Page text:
- Photography by Mr Christopher Sturman
- Words by Ms Alice Rawsthorn, design critic, International Herald Tribune
Whenever you check into a hotel and see something that looks as if it: a) might be fun; and b) was designed in this century, not the last one, you should say a quiet "thank you" to Mr Ian Schrager. It was he who invented the "designer hotel" in the 1980s, which has since been widely copied, sometimes well, often not so well: though blaming him for the lame imitations would be like chiding Le Corbusier for the dodgy tower blocks designed by lesser architects, or Rihanna for karaoke caterwaulers.
Not that the copycats have rattled him, because Mr Schrager, now 67, a genial New Yorker, who looks and sounds like a character in a screwball comedy, is soon to open The London Edition on Berners Street in the UK capital as the second of a planned global chain of hotels. It combines the visual pyrotechnics expected of any of Mr Schrager's ventures with the gleaming marble, stucco and wood panelling of a traditional London gentleman's club. Mr Jason Atherton will be running the restaurant, called Berners Tavern, and tucked away in the basement is a space for talks and screenings. This space will also feature what Mr Schrager promises will be "a great little dance club", which brings us to another reason to thank him.
In the past, everyone circled overhead and grabbed our ideas
Mr Schrager did not invent the nightclub, but the better ones owe something to Studio 54, the discotastic New York club he ran in the late 1970s with a college friend, Mr Steve Rubell. The day after its opening, the front page of the New York Post featured a photo of Cher boogying beneath an enormous neon man on the moon that lit up suggestively when a spoon sprinkled tiny white stars up his nose.
As well as upping the ante for nightclub production values, Studio 54 popularised what are now standard marketing ploys. It wasn't the first club to use a velvet rope as a barrier to entry, but deployed it so flamboyantly - Mr Rubell refused to admit anyone "ugly" - that it became part of its mystique. Nor did he and Mr Schrager invent celebrity culture, but by encouraging the paparazzi to lurk outside night after night, they did much to foster it.
Studio 54's reign ended in 1980, when its owners were convicted of tax evasion, and served 13 months in prison. (Ms Diana Ross sang at their send-off bash.) After their release, they opened a new club, the Palladium, designed by the Japanese architect Mr Arata Isozaki. (Cue a stream of starchitect commissions by other companies.) They also anticipated the now common practice of forging commercial collaborations with artists, by commissioning work from Messrs Jean-Michel Basquiat and Julian Schnabel, among others.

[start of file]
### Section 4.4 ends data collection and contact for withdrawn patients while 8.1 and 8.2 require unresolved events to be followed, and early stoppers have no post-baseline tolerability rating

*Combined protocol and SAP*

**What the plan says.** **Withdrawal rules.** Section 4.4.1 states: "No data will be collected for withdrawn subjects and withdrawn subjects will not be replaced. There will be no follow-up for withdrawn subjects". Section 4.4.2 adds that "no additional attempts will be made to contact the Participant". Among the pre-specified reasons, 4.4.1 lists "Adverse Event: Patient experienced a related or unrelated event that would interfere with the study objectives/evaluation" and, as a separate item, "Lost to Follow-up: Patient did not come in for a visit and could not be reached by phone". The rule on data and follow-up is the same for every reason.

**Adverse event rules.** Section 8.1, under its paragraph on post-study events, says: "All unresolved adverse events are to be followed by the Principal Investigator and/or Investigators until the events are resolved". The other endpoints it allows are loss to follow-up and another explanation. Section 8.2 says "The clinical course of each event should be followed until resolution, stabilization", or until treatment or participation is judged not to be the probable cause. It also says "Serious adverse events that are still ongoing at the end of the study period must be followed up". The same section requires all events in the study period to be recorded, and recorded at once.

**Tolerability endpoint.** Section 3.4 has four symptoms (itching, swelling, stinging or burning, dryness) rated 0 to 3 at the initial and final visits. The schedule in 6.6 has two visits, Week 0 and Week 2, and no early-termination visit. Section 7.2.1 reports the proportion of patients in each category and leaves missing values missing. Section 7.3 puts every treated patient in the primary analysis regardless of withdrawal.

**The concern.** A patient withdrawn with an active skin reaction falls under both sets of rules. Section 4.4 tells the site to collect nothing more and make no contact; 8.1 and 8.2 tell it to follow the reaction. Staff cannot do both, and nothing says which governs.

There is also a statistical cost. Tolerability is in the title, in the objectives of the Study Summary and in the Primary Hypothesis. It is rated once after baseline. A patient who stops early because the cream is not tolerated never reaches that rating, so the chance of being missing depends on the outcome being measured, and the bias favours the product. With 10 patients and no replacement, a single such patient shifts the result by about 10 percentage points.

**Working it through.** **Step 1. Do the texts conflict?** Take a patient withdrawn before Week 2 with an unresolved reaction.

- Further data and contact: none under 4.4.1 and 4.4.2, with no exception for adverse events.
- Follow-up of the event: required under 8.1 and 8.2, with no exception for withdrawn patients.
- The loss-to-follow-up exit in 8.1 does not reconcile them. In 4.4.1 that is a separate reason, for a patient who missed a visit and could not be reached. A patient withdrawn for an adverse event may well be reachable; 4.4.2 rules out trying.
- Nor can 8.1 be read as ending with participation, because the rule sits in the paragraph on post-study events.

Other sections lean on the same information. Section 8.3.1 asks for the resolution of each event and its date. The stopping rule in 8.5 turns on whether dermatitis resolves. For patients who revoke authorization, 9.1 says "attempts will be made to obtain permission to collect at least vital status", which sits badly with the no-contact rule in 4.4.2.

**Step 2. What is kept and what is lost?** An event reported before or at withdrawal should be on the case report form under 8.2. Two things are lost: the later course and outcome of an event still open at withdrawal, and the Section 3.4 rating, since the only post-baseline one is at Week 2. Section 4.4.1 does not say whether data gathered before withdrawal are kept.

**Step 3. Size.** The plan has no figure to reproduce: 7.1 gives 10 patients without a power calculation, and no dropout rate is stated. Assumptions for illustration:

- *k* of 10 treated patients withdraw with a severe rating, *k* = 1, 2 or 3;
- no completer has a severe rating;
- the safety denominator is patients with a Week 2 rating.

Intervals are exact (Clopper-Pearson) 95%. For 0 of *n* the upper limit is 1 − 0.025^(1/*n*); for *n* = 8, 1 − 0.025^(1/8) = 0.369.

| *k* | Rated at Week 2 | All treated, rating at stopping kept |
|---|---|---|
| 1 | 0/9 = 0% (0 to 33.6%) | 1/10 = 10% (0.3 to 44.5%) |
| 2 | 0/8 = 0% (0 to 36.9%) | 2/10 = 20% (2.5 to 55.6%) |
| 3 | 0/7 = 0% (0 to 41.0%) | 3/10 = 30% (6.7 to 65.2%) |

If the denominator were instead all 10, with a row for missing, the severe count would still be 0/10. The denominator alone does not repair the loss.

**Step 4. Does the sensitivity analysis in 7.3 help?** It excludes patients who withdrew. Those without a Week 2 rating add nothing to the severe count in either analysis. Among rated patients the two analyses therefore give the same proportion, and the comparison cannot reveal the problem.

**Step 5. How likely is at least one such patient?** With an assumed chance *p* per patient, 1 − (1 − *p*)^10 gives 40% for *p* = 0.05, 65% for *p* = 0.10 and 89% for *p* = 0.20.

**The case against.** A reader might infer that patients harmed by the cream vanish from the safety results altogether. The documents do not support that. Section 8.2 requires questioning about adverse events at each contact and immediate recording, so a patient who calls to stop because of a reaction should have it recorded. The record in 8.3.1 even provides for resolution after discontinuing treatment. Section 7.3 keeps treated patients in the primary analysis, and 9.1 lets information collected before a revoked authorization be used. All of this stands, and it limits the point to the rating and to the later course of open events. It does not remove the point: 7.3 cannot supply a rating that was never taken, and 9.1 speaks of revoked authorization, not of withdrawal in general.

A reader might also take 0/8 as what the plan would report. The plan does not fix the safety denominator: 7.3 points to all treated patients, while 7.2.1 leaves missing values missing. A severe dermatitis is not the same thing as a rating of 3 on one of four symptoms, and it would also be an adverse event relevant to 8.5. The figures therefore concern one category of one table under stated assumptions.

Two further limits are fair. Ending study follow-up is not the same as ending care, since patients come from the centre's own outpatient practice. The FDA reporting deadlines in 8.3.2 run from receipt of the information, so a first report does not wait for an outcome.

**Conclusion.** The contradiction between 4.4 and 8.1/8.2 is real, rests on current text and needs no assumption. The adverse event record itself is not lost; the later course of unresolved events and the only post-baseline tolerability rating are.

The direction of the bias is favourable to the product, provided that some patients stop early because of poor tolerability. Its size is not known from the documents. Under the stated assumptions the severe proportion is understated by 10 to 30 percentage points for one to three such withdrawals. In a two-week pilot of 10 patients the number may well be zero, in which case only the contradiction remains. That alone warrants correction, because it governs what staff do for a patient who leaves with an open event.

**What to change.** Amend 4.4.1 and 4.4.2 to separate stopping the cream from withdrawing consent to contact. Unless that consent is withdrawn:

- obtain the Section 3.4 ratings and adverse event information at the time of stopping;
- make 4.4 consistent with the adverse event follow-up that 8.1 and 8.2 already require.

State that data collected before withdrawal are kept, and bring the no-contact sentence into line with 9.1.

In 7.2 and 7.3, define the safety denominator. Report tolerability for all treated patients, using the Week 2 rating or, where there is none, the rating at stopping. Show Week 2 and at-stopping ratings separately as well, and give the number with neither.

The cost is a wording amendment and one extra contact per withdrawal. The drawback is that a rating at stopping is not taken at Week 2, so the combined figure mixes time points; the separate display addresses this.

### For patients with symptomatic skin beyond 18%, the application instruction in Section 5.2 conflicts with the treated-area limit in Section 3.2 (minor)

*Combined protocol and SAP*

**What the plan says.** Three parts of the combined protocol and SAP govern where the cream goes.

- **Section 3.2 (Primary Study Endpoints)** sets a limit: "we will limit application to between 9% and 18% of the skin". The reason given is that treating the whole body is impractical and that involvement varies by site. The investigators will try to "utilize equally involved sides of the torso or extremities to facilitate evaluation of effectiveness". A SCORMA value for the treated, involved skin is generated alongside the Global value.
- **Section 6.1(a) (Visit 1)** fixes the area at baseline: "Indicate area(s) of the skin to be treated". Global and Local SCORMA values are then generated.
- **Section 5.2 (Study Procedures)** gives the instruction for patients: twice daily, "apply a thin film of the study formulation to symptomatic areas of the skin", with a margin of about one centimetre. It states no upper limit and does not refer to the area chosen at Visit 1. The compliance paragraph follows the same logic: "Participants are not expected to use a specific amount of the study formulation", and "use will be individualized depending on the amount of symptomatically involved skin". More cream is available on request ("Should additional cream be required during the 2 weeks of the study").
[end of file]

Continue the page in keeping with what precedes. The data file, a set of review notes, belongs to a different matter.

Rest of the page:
The neverending party
From left: Mr Bob Colacello, Ms Jerry Hall, Mr Andy Warhol, Ms Debbie Harry, Mr Truman Capote and Ms Paloma Picasso at a Studio 54 party for Interview magazine, 1978
Expectant revellers queue up outside the renowned nightclub, 1978
Ms Jerry Hall and Sir Mick Jagger attend an "Oscar" party at the nightclub, 1978
Dancers at Mr Schrager's Palladium, which opened in 1985
But their next venture proved even more influential. "You know, we got into the hotel business by accident," recalls Mr Schrager. "When we sold Studio 54, we were given promissory notes that the owner couldn't pay, so we traded them for a hotel he owned." They hired Ms Andrée Putman, the grande dame of French interiors, to reinvent it as Morgans, a crisply chic hotel for the growing band of yuppie globetrotters. It opened in 1984, followed by another New York hotel, the Royalton, where the enfant terrible of post-modernist design, Mr Philippe Starck, created one of the finest (now, tragically, destroyed) interiors of the 1980s.
Mr Rubell died of Aids in 1989. Mr Schrager went on to open more hotels with many of the same elements - dazzling lobbies, dazzlier loos and "castings" for eye candy staff - thereby saving yet more young globetrotters, then and since, from staying in the same sort of hotels as their grandparents.
Having sold his first hotel company in 2005, Mr Schrager built another, and is now working with the Marriott chain to create Edition. "I've never done anything on a really, really big scale before," he says. "In the past, everybody circled overhead and grabbed our ideas. This time, I'll be out there like a bat out of hell, doing a lot of hotels fast before anyone copies us."